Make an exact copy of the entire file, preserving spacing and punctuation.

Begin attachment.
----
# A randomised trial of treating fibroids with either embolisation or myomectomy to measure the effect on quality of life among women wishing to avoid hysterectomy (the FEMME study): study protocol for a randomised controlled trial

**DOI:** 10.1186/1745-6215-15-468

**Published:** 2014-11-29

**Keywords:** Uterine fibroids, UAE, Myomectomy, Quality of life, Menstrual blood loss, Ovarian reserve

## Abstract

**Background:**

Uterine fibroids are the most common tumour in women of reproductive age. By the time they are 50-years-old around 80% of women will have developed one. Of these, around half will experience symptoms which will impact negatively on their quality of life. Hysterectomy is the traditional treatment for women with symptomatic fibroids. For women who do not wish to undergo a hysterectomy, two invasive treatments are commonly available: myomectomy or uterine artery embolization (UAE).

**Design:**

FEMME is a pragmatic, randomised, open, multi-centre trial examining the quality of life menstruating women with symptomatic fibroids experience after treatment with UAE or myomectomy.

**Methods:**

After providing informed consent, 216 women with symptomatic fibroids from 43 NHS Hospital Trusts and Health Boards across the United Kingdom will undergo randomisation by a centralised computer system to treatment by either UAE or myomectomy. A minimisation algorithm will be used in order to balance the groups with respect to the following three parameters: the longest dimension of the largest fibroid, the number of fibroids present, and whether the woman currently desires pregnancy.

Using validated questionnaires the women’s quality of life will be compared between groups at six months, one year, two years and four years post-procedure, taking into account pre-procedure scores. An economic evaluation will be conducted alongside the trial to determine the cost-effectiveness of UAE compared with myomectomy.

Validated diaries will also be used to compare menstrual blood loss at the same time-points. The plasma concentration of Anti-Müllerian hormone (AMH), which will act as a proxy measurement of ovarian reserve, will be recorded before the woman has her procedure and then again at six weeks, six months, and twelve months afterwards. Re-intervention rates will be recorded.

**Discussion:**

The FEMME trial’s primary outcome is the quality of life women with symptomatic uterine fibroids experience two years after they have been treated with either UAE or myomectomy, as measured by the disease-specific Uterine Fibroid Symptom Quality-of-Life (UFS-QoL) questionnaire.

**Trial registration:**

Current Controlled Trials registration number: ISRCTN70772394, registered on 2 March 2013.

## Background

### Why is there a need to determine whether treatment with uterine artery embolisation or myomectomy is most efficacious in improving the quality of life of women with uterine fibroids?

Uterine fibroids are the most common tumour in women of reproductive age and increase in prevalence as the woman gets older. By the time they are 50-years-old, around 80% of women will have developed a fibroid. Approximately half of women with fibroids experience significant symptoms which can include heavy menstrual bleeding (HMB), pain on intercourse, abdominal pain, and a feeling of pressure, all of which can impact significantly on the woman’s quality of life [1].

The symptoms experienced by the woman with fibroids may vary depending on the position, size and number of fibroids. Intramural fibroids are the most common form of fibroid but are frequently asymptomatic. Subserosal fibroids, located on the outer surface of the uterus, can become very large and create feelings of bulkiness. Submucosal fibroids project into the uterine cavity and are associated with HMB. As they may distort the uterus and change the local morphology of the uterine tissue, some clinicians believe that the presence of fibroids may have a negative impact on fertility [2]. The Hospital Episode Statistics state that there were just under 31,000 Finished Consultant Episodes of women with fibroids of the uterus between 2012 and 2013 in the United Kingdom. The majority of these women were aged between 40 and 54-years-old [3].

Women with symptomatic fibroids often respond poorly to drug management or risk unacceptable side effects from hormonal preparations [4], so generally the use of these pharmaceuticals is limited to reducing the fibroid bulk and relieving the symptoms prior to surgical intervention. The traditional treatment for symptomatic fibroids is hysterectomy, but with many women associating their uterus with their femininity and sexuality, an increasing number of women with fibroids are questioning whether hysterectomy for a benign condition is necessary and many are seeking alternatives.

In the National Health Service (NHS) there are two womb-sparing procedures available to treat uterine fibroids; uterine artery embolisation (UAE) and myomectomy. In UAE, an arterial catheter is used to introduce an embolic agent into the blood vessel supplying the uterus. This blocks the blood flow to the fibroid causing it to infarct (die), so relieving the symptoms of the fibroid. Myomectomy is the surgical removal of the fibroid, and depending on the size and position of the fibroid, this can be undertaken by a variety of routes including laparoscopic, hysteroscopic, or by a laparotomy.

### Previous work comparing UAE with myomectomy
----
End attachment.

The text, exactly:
# A randomised trial of treating fibroids with either embolisation or myomectomy to measure the effect on quality of life among women wishing to avoid hysterectomy (the FEMME study): study protocol for a randomised controlled trial

**DOI:** 10.1186/1745-6215-15-468

**Published:** 2014-11-29

**Keywords:** Uterine fibroids, UAE, Myomectomy, Quality of life, Menstrual blood loss, Ovarian reserve

## Abstract

**Background:**

Uterine fibroids are the most common tumour in women of reproductive age. By the time they are 50-years-old around 80% of women will have developed one. Of these, around half will experience symptoms which will impact negatively on their quality of life. Hysterectomy is the traditional treatment for women with symptomatic fibroids. For women who do not wish to undergo a hysterectomy, two invasive treatments are commonly available: myomectomy or uterine artery embolization (UAE).

**Design:**

FEMME is a pragmatic, randomised, open, multi-centre trial examining the quality of life menstruating women with symptomatic fibroids experience after treatment with UAE or myomectomy.

**Methods:**

After providing informed consent, 216 women with symptomatic fibroids from 43 NHS Hospital Trusts and Health Boards across the United Kingdom will undergo randomisation by a centralised computer system to treatment by either UAE or myomectomy. A minimisation algorithm will be used in order to balance the groups with respect to the following three parameters: the longest dimension of the largest fibroid, the number of fibroids present, and whether the woman currently desires pregnancy.

Using validated questionnaires the women’s quality of life will be compared between groups at six months, one year, two years and four years post-procedure, taking into account pre-procedure scores. An economic evaluation will be conducted alongside the trial to determine the cost-effectiveness of UAE compared with myomectomy.

Validated diaries will also be used to compare menstrual blood loss at the same time-points. The plasma concentration of Anti-Müllerian hormone (AMH), which will act as a proxy measurement of ovarian reserve, will be recorded before the woman has her procedure and then again at six weeks, six months, and twelve months afterwards. Re-intervention rates will be recorded.

**Discussion:**

The FEMME trial’s primary outcome is the quality of life women with symptomatic uterine fibroids experience two years after they have been treated with either UAE or myomectomy, as measured by the disease-specific Uterine Fibroid Symptom Quality-of-Life (UFS-QoL) questionnaire.

**Trial registration:**

Current Controlled Trials registration number: ISRCTN70772394, registered on 2 March 2013.

## Background

### Why is there a need to determine whether treatment with uterine artery embolisation or myomectomy is most efficacious in improving the quality of life of women with uterine fibroids?

Uterine fibroids are the most common tumour in women of reproductive age and increase in prevalence as the woman gets older. By the time they are 50-years-old, around 80% of women will have developed a fibroid. Approximately half of women with fibroids experience significant symptoms which can include heavy menstrual bleeding (HMB), pain on intercourse, abdominal pain, and a feeling of pressure, all of which can impact significantly on the woman’s quality of life [1].

The symptoms experienced by the woman with fibroids may vary depending on the position, size and number of fibroids. Intramural fibroids are the most common form of fibroid but are frequently asymptomatic. Subserosal fibroids, located on the outer surface of the uterus, can become very large and create feelings of bulkiness. Submucosal fibroids project into the uterine cavity and are associated with HMB. As they may distort the uterus and change the local morphology of the uterine tissue, some clinicians believe that the presence of fibroids may have a negative impact on fertility [2]. The Hospital Episode Statistics state that there were just under 31,000 Finished Consultant Episodes of women with fibroids of the uterus between 2012 and 2013 in the United Kingdom. The majority of these women were aged between 40 and 54-years-old [3].

Women with symptomatic fibroids often respond poorly to drug management or risk unacceptable side effects from hormonal preparations [4], so generally the use of these pharmaceuticals is limited to reducing the fibroid bulk and relieving the symptoms prior to surgical intervention. The traditional treatment for symptomatic fibroids is hysterectomy, but with many women associating their uterus with their femininity and sexuality, an increasing number of women with fibroids are questioning whether hysterectomy for a benign condition is necessary and many are seeking alternatives.

In the National Health Service (NHS) there are two womb-sparing procedures available to treat uterine fibroids; uterine artery embolisation (UAE) and myomectomy. In UAE, an arterial catheter is used to introduce an embolic agent into the blood vessel supplying the uterus. This blocks the blood flow to the fibroid causing it to infarct (die), so relieving the symptoms of the fibroid. Myomectomy is the surgical removal of the fibroid, and depending on the size and position of the fibroid, this can be undertaken by a variety of routes including laparoscopic, hysteroscopic, or by a laparotomy.

### Previous work comparing UAE with myomectomy